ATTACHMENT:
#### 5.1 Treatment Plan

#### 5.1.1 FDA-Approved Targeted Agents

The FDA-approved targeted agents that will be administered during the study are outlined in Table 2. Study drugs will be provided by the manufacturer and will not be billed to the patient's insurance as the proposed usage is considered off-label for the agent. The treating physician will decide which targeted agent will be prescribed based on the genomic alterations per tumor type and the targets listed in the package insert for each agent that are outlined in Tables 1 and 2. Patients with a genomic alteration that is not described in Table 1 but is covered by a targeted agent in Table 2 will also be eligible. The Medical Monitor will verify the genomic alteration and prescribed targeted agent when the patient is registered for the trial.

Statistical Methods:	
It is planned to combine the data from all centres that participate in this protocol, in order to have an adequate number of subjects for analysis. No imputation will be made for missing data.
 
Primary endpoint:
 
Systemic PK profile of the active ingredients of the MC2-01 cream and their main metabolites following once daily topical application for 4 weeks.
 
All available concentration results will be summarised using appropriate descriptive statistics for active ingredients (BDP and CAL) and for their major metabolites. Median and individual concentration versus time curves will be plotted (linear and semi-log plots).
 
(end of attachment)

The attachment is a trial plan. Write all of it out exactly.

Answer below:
#### 5.1 Treatment Plan

#### 5.1.1 FDA-Approved Targeted Agents

The FDA-approved targeted agents that will be administered during the study are outlined in Table 2. Study drugs will be provided by the manufacturer and will not be billed to the patient's insurance as the proposed usage is considered off-label for the agent. The treating physician will decide which targeted agent will be prescribed based on the genomic alterations per tumor type and the targets listed in the package insert for each agent that are outlined in Tables 1 and 2. Patients with a genomic alteration that is not described in Table 1 but is covered by a targeted agent in Table 2 will also be eligible. The Medical Monitor will verify the genomic alteration and prescribed targeted agent when the patient is registered for the trial.

Statistical Methods:	
It is planned to combine the data from all centres that participate in this protocol, in order to have an adequate number of subjects for analysis. No imputation will be made for missing data.
 
Primary endpoint:
 
Systemic PK profile of the active ingredients of the MC2-01 cream and their main metabolites following once daily topical application for 4 weeks.
 
All available concentration results will be summarised using appropriate descriptive statistics for active ingredients (BDP and CAL) and for their major metabolites. Median and individual concentration versus time curves will be plotted (linear and semi-log plots).
 